For many reasons, mental health disorders are often misunderstood. Some films, books, news reports, and other media have spread misconceptions that have become widely accepted. The harsh care of patients in institutions and harmful treatments of the past also continue to influence views of mental illness. And before science shed light on its origins, everything from the wrath of gods to witchcraft was a potential cause. So, it’s not surprising that some biases persist.
These are the truths behind some of the biggest mental health myths.
1. You’re either mentally ill or mentally healthy.
The World Health Organization defines mental health as a state of well-being in which everyone realizes their potential, can cope with the normal stresses of life, work productively, and contribute to their communities. Research estimates that few people are mentally healthy throughout their entire lives. According to the U.S. Department of Health and Human Services, nearly 17 percent of adults are in an optimal state of mental health. It’s not unusual to experience a temporary or long-term mental health issue, such as anxiety, depression, or grief.
2. Medication alone can cure most mental health issues.
Mental illnesses don’t always stem from conditions in the body, so some mental health disorders can’t be treated like physical ailments. Psychological issues, such as stress, may be factors and affect the severity of symptoms. Together with medication, psychotherapy can be effective. Even if someone takes medication alone, they may need to manage how they think, behave and interact with others over time.
3. Mental illness is a sign of weakness.
A mental health disorder isn’t a measure of a person’s mental strength because the cause may be beyond their control. It’s not like a fainting spell that someone can “snap out of” or a case of not trying hard enough. Research has shown that most mental health disorders start from early childhood through early adulthood. The causes include genetic tendencies, brain chemistry, physical conditions, such as a concussion, and life experiences (trauma, abuse). A mental health condition may affect anyone. Seeking help is a sign of strength.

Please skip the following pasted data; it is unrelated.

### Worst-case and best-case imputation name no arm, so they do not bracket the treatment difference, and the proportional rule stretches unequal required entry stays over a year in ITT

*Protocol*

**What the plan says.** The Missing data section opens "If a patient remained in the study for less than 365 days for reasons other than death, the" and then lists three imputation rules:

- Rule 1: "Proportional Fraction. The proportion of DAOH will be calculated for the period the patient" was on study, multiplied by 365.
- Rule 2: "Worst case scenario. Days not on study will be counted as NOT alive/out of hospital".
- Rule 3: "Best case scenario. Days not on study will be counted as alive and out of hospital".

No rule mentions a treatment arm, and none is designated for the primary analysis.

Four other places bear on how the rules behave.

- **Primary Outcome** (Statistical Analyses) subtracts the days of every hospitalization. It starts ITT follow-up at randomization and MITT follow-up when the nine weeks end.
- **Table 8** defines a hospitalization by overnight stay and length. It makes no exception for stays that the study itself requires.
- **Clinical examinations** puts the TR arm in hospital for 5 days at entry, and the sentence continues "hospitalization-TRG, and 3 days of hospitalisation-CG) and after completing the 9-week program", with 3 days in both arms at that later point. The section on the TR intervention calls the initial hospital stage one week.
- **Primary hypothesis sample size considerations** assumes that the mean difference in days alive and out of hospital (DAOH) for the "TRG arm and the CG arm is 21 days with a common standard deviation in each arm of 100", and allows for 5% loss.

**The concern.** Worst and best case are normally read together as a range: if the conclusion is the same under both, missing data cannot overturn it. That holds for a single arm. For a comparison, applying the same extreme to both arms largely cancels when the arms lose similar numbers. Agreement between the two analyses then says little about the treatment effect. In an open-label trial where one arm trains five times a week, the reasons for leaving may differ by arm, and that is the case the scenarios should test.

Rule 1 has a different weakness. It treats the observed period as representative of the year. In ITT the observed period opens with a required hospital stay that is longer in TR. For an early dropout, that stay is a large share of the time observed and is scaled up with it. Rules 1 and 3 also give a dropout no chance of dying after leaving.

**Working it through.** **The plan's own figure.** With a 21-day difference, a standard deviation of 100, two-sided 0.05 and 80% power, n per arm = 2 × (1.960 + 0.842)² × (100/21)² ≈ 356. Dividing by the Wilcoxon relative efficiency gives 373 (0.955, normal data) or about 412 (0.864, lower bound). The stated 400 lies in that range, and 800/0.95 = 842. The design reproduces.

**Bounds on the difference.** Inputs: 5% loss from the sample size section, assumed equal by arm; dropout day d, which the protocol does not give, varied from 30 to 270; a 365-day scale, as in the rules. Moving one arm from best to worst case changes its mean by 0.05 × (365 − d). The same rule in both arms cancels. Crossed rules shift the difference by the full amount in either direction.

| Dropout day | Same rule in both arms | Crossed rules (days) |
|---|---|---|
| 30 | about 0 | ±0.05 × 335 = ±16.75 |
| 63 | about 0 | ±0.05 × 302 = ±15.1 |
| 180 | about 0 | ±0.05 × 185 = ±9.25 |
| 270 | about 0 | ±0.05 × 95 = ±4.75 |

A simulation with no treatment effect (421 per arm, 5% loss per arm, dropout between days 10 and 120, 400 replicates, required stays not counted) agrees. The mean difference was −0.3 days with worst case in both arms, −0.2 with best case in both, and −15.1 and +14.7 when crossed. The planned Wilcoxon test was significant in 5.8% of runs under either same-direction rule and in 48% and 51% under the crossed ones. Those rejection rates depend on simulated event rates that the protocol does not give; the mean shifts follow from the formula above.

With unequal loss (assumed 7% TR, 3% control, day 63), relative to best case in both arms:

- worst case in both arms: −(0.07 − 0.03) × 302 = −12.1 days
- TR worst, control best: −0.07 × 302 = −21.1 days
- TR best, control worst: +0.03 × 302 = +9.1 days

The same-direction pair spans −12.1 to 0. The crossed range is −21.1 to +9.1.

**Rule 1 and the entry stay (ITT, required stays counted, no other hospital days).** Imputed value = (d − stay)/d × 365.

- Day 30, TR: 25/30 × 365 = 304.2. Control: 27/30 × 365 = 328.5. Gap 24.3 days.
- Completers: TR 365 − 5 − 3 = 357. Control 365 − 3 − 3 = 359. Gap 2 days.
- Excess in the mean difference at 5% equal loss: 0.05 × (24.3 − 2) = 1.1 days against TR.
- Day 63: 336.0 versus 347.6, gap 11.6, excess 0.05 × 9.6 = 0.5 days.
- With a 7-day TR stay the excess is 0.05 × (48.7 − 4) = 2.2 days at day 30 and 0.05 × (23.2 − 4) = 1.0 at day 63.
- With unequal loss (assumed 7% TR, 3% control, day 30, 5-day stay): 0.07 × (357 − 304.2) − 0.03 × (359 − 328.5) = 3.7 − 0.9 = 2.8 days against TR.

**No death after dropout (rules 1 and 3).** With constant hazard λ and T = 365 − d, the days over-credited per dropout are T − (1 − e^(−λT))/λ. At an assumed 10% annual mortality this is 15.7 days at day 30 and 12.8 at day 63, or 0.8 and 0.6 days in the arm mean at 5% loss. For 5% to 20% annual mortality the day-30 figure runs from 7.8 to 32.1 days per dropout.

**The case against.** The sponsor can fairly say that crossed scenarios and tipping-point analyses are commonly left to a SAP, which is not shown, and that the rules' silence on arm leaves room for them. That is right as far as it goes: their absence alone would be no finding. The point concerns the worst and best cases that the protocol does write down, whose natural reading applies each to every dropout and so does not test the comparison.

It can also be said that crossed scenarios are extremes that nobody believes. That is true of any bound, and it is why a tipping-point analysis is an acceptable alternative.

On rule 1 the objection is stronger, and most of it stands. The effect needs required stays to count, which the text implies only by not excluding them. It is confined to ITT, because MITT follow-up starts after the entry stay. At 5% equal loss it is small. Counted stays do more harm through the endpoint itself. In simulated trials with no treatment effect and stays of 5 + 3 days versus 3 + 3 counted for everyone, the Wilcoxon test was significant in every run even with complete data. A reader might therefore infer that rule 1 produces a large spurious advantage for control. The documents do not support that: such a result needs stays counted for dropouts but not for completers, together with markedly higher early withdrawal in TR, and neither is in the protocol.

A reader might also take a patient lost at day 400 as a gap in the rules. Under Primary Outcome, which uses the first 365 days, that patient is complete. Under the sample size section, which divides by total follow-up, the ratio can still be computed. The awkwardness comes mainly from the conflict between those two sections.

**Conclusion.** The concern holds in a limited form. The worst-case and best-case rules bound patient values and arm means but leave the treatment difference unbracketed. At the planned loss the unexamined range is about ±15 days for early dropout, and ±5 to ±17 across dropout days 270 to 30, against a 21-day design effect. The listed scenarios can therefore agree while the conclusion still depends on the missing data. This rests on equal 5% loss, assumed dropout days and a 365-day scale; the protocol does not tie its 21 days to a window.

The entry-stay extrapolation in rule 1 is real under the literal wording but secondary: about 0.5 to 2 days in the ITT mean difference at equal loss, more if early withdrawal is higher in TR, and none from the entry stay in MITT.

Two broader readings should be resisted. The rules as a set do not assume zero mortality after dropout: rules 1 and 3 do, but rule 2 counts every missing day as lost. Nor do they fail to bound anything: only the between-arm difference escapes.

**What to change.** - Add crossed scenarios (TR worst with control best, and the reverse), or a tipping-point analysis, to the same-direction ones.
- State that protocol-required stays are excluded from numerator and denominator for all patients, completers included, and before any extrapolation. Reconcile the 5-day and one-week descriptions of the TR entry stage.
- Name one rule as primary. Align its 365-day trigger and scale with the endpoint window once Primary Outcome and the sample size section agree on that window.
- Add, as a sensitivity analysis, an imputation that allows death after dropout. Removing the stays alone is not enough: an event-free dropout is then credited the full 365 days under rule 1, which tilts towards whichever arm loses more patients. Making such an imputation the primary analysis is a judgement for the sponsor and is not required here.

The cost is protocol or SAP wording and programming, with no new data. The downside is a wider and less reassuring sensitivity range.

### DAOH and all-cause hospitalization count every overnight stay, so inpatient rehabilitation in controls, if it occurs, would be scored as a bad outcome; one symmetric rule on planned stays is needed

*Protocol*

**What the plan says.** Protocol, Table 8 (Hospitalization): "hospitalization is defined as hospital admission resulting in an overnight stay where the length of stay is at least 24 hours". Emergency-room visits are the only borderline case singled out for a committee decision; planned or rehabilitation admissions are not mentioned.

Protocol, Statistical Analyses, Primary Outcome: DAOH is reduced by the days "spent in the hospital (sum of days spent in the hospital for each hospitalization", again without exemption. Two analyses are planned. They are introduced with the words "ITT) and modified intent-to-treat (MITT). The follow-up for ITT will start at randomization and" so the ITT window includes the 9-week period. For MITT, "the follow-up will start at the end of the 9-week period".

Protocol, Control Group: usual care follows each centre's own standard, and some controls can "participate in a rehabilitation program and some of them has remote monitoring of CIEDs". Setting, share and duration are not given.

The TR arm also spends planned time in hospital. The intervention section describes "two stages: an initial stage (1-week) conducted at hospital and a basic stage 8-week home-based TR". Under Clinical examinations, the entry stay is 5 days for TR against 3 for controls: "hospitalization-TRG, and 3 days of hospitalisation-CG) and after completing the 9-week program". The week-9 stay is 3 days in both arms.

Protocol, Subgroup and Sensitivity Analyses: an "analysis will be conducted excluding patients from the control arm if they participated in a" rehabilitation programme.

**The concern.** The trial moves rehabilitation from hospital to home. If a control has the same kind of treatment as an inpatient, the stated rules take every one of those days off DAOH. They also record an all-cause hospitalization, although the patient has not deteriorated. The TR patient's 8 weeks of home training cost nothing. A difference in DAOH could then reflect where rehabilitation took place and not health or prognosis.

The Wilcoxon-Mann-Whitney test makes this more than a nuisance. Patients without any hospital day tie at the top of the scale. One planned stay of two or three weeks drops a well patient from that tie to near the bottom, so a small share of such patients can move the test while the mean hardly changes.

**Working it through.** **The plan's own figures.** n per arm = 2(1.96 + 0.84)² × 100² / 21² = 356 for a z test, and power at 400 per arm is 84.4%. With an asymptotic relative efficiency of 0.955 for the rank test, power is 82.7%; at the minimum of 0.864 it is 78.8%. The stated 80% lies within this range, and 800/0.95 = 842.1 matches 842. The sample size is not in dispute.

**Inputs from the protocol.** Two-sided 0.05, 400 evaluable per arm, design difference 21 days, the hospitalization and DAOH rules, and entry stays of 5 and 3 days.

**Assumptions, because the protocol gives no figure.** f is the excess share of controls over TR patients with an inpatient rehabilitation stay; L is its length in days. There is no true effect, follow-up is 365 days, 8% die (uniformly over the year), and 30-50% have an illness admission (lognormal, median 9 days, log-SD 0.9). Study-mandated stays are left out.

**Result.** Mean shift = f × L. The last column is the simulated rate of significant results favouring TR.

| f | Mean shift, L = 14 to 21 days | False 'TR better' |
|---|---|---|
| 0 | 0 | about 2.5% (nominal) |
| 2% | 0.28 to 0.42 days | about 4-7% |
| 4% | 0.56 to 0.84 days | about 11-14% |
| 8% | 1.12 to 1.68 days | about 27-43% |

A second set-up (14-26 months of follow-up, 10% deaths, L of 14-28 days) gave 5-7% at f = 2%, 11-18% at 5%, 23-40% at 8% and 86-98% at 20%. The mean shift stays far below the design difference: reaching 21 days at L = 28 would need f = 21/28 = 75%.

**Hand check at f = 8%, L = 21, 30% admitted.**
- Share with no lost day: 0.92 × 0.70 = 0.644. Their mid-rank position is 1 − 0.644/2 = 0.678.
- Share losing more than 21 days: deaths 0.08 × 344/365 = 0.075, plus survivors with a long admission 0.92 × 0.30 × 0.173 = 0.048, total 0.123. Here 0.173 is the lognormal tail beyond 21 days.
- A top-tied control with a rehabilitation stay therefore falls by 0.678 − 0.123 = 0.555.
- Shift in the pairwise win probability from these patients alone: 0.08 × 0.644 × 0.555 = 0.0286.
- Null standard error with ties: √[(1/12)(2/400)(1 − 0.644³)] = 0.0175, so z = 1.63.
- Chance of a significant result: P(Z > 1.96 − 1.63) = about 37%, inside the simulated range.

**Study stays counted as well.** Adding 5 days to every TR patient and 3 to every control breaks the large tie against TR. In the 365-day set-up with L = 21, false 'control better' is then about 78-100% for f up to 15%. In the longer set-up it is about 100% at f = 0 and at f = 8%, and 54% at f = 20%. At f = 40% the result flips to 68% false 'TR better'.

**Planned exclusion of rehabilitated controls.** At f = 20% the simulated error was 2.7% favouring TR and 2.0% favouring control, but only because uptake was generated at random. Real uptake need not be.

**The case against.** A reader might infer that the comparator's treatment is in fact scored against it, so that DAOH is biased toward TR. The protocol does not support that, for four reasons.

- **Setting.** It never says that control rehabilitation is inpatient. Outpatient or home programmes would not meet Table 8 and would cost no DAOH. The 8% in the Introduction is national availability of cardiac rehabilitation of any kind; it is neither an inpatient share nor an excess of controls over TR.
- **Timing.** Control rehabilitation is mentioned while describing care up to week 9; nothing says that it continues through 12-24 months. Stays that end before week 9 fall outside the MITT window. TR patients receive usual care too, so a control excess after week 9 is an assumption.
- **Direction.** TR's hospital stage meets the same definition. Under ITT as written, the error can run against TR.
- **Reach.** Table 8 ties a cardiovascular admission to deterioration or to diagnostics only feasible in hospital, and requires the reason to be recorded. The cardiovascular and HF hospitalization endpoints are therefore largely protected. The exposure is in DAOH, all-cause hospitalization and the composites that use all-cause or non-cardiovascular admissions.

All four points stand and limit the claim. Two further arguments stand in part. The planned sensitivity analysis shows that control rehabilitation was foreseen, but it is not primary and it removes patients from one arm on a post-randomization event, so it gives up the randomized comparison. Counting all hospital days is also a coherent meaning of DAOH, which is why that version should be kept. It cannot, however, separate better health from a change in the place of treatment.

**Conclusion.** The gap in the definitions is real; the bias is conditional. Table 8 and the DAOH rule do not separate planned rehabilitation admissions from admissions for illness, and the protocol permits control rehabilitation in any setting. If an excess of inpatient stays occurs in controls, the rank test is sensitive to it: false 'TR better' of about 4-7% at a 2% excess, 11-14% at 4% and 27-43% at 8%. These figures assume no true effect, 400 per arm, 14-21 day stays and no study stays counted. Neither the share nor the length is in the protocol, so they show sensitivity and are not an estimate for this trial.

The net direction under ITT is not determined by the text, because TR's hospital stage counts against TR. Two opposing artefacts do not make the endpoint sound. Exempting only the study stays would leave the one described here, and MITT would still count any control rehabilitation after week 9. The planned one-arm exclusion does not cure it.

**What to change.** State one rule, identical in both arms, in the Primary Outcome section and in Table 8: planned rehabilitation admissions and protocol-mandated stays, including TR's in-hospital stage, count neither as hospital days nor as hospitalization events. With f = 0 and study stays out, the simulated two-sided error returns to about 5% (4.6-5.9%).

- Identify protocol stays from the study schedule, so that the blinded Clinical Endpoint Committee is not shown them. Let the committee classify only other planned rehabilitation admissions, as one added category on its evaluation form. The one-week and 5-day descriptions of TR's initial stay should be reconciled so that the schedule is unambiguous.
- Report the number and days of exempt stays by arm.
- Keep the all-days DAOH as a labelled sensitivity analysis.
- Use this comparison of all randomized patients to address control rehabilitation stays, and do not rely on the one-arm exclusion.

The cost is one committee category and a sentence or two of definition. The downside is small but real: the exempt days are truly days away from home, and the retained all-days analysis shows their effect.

4. Talking about suicide with someone could give them ideas.
If someone has talked about killing themselves or made attempts, discussing suicide with them can help them express their feelings and seek treatment. When a person who is suicidal doesn’t open up, no one will be able to prevent a potential tragedy.
5. People with mental illness are violent and unpredictable.
When we hear about mass killings, we may think the culprits lost their minds and that many people with mental illness are dangerous. The U.S. Department of Health and Human Services reports that three to five percent of people with mental illness commit violent acts. Also, those with severe mental health conditions are more than ten times likely to be victims of violent crimes than the general public. Some people with a mental health disorder are more likely to harm themselves than others.
6. You must have a reason to be depressed.
More than just a mood disorder, depression is a medical condition caused by a chemical imbalance in the brain. Major life events, such as a job loss or a divorce can trigger it, but they don’t cause it. Clinical depression may influence every part of someone’s life and their ability to function. The sufferer can lack control over the condition, which may last for months or years and require medication and therapy to manage.
7. Mental health problems last a lifetime.
Usually, people can’t fully recover from only the most severe mental health disorders, such as schizophrenia and other psychoses. According to the National Alliance on Mental Illness, between 70 and 90 percent of people experience relief with therapy and medication and can live full lives.
8. Most people who are exposed to trauma will develop post-traumatic stress disorder (PTSD).
Not everyone reacts to a traumatic event in the same way. Though someone may experience PTSD or similar conditions, the symptoms must last longer than 30 days to qualify as PTSD under the diagnostic definition of the term. Acute stress disorder (ASD), which shares some of the same signs as PTSD (anxiety, insomnia, excitability) lasts for less time. ASD can be more likely to develop after a stressful life event than PTSD.1
9. Depression is something you can get over on your own.
In a recent Kaiser Permanente poll, more than half of the respondents believed that a personal weakness or failing causes depression.2 Actually, a variety of factors are involved. And someone with depression often needs the help of a therapist and others — they often can’t fully recover alone.
10. Only people with a mental health disorder commit suicide.
People with depression or other mental health disorders can feel suicidal, however, other factors can be the source of suicidal tendencies as well. These factors can include substance use, suffering a terminal illness, intense grief, or facing a prison sentence.
We hope that clearing up these common myths will lead to a better understanding of mental health disorders. People who have a mental illness aren’t “weak,” “damaged” or “broken.” And given that few of us are always mentally healthy, mental health conditions are common. Many people live productive lives with them.
If you or someone you know is struggling with a mental illness, contact us today. We offer tele-mental health and other services. Need help now? Call our 24-hour Crisis Hotline: (518) 483-3261 or (518) 891-5535.